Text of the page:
The slump in orders books has been in part a consequence of worldwide trade drying up amid the COVID-19 lockdowns. New export orders placed at manufacturers fell globally to a degree exceeding that seen even during the global financial crisis in April, indicative of global trade collapsing at an annualised rate of approximately 50% ( see our research note on global trade here).
China stabilises, but rest of world sees biggest production fall since 2009
The latest survey data were collected between 7th and 24th April, a time when China continued to ease some of its restrictions on travel and company closures but most other parts of the world, notably Europe and the US, remained in lockdowns that had commenced in the second half of March. Consequently, of the 32 countries for which PMI data were collected, only China reported a PMI output index in excess of 50, signalling a month-on-month increase in production.
However, even the increase in China remained worryingly subdued, with both March and April having seen only very modest gains after a record decline in February. Weak production was linked to a further fall in new order inflows during April.
All other countries saw output fall at faster rates than March (though in the case of India, production fell after having risen in March reflecting a later lockdown than other countries).
The steepest decline was reported in the Philippines followed by India and then Italy.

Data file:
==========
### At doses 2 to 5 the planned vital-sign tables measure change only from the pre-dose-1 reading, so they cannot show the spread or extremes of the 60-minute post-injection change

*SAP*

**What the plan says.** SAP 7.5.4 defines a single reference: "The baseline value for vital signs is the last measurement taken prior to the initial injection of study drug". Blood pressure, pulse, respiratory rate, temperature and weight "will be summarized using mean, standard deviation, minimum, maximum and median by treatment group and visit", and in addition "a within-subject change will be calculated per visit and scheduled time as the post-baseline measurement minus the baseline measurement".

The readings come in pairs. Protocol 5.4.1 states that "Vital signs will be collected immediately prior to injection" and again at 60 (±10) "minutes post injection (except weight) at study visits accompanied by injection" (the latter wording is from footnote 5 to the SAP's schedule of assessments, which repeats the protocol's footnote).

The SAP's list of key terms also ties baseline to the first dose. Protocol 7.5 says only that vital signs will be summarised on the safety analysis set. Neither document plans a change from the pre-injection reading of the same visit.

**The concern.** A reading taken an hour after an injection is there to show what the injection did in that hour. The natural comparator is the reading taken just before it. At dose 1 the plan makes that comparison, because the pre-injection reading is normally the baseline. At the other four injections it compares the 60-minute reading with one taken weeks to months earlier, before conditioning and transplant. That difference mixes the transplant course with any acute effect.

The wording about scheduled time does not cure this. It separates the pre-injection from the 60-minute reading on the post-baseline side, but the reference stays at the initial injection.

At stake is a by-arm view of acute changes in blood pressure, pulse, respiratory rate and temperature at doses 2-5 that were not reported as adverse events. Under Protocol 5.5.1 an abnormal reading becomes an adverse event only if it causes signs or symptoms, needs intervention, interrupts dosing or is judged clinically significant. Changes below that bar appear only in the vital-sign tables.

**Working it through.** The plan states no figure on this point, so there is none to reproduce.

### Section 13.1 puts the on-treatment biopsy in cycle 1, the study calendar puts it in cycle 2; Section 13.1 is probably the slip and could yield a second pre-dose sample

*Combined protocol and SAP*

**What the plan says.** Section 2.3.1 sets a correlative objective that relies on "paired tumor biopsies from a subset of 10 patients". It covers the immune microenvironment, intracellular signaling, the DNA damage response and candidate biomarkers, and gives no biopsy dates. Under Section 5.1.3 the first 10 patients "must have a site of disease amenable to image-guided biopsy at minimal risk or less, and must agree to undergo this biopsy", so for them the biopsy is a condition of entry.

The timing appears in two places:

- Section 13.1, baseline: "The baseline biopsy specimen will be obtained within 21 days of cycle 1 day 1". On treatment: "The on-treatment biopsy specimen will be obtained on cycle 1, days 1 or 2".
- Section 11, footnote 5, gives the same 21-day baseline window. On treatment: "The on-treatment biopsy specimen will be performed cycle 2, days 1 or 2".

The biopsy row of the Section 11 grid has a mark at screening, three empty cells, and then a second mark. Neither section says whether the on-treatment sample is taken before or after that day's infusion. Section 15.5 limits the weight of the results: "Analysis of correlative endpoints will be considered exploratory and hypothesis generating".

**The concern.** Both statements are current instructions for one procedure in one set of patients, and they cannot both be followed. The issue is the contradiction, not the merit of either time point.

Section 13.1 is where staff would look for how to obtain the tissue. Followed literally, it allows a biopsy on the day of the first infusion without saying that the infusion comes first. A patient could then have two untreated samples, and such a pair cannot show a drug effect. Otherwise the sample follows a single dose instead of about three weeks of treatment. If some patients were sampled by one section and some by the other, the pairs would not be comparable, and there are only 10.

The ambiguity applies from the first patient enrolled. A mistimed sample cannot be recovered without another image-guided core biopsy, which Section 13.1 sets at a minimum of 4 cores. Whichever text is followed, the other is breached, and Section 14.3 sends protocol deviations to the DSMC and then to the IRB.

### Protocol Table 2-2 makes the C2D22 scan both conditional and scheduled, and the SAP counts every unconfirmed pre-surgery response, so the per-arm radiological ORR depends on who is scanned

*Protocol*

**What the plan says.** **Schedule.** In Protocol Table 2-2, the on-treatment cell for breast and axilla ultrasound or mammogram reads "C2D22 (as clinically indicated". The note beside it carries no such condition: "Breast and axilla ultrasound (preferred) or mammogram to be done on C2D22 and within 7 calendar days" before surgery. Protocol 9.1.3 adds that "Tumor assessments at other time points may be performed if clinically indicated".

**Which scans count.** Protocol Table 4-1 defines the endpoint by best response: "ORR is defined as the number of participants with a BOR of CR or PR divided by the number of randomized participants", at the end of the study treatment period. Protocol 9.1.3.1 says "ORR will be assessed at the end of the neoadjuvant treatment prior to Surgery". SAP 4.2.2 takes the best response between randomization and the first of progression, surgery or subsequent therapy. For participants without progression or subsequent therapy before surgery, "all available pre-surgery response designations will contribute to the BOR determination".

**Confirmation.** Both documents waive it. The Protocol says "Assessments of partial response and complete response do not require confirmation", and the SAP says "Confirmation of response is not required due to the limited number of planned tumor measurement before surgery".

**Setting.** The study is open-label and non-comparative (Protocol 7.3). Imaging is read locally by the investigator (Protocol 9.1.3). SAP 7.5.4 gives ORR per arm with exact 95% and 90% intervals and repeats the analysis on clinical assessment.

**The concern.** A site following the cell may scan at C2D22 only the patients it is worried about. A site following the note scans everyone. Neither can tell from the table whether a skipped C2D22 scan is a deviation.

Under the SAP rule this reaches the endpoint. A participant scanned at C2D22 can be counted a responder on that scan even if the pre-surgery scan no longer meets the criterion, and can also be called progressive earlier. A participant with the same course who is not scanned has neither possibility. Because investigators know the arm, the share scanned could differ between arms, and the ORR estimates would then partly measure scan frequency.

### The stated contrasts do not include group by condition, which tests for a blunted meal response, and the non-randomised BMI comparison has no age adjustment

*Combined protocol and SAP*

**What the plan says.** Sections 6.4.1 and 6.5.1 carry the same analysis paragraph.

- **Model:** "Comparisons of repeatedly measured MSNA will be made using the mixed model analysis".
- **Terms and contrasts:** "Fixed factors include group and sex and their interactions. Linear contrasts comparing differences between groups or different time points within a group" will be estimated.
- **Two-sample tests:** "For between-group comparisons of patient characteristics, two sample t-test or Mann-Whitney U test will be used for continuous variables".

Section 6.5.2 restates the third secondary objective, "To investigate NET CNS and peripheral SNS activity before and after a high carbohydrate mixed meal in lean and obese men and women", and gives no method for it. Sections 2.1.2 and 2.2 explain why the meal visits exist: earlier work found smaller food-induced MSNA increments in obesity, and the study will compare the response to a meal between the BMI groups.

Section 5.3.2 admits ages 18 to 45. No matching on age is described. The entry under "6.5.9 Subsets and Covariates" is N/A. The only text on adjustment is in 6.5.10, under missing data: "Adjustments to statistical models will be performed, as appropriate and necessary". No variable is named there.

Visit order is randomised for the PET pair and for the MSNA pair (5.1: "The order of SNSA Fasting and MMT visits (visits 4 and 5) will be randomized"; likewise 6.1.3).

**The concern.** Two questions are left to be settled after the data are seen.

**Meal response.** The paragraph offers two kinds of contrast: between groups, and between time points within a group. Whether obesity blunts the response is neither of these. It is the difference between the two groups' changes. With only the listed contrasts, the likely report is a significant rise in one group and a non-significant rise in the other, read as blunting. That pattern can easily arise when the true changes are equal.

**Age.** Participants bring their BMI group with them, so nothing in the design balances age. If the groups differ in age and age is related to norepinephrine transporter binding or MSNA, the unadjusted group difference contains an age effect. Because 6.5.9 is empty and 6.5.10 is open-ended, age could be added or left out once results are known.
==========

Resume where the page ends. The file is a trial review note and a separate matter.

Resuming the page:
Survey record rates of production decline were seen in all European countries, as well as in Turkey, Russia and Kazakhstan.
In the Americas, record falls were seen in Canada, Mexico, Brazil and Colombia, while in the US the decline was the steepest since 2009.
In Asia Pacific, survey output indices hit record lows in India, Indonesia, Vietnam, Malaysia, Thailand, Myanmar, the Philippines and Australia, but remained off prior GFC lows in Japan, South Korea and Taiwan.
Will production rebound?
Looking further ahead, it is reasonable to expect a rebound in manufacturing, but questions remain as to how durable this rebound will be.
In the first instance, supply constraints should ease (notably from China) when more factories come back online from virus-related shutdowns, all of which will help boost production in the short term. In fact, judging by government announcements, it seems likely that April may prove to be the low-point for the initial impact from the pandemic on manufacturing, suggesting business conditions should start to improve from henceforth.
However, the concern is that global demand for manufacturers will remain well below that seen prior to the pandemic for some time. Both businesses and consumers are likely to remain cautious in relation to spending as uncertainty persists and unemployment spikes higher. There is therefore a strong possibility of growth fading again after an initial rebound.
Caution in reading survey indices
Finally, as we look ahead to what the surveys may indicate for recoveries, it's worth keeping in mind that a PMI reading of 50 merely means no change on the prior month. Given the recent experience of China, we can expect many of the world's PMIs to move closer to 50 in the coming months. This may look v-shaped on a chart, but don't be misled.
A reading of 50 will in fact mean none of the lost output has been recouped. The PMI would need to rise commensurately higher than 50 to make up for an equivalent drop below 50 in the prior month. Index readings of 60, 70 and even 80 are needed to signal meaningful recoveries from the extensive declines seen recently and, given the glacial pace at which COVID-19 restrictions are likely to be eased, such readings cannot be reasonably expected any time soon.
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Chris Williamson, Chief Business Economist, IHS